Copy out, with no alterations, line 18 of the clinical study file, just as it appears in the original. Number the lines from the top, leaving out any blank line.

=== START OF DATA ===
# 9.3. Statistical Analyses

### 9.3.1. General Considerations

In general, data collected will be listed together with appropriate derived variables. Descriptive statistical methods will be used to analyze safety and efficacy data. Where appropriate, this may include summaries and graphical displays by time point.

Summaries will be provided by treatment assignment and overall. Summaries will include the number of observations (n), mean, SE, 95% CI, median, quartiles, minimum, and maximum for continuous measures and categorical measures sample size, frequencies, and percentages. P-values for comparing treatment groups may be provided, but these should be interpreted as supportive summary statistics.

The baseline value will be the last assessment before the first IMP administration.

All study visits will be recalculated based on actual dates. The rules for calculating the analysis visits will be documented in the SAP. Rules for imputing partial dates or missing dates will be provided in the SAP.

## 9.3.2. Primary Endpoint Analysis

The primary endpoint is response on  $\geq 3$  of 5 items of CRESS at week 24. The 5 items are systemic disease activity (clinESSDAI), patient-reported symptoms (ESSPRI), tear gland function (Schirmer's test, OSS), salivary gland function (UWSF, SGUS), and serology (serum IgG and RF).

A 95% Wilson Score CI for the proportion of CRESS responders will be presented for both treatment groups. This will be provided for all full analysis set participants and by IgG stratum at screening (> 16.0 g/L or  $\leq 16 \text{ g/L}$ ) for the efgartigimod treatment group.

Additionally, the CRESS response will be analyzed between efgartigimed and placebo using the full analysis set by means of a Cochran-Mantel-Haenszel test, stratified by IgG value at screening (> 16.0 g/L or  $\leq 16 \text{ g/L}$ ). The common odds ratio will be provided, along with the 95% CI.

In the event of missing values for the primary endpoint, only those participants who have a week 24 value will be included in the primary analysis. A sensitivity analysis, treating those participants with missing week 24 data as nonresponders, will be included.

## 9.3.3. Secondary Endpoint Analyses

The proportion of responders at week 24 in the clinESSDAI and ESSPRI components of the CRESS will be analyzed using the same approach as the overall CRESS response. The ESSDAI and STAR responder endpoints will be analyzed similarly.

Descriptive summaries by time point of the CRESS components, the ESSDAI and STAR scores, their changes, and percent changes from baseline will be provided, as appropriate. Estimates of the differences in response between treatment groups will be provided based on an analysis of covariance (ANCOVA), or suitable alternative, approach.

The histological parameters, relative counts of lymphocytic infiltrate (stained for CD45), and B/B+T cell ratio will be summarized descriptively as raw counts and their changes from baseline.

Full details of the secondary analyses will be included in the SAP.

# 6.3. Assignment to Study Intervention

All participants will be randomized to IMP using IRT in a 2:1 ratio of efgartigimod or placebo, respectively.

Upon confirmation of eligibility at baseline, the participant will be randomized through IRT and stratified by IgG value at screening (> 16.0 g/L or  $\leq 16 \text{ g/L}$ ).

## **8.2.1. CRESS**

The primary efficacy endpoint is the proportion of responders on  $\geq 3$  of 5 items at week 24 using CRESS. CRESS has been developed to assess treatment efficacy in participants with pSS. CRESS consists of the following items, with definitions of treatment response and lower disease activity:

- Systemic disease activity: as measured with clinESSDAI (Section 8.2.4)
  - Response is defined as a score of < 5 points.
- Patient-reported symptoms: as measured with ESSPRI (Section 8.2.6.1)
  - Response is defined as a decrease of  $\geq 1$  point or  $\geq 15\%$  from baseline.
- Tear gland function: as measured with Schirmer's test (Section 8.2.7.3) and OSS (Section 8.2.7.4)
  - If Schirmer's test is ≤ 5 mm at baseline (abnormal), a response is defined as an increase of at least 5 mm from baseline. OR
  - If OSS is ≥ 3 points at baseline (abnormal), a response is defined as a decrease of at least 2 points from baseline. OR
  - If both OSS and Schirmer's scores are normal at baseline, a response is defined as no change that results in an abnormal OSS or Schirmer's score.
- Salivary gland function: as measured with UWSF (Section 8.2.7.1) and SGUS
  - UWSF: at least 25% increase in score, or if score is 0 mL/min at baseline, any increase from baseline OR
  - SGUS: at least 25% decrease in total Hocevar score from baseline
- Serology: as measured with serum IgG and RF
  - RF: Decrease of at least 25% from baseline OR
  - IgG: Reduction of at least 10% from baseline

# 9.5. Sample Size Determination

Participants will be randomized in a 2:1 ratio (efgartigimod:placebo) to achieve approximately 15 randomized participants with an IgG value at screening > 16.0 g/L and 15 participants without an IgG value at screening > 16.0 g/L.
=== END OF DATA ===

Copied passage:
All participants will be randomized to IMP using IRT in a 2:1 ratio of efgartigimod or placebo, respectively.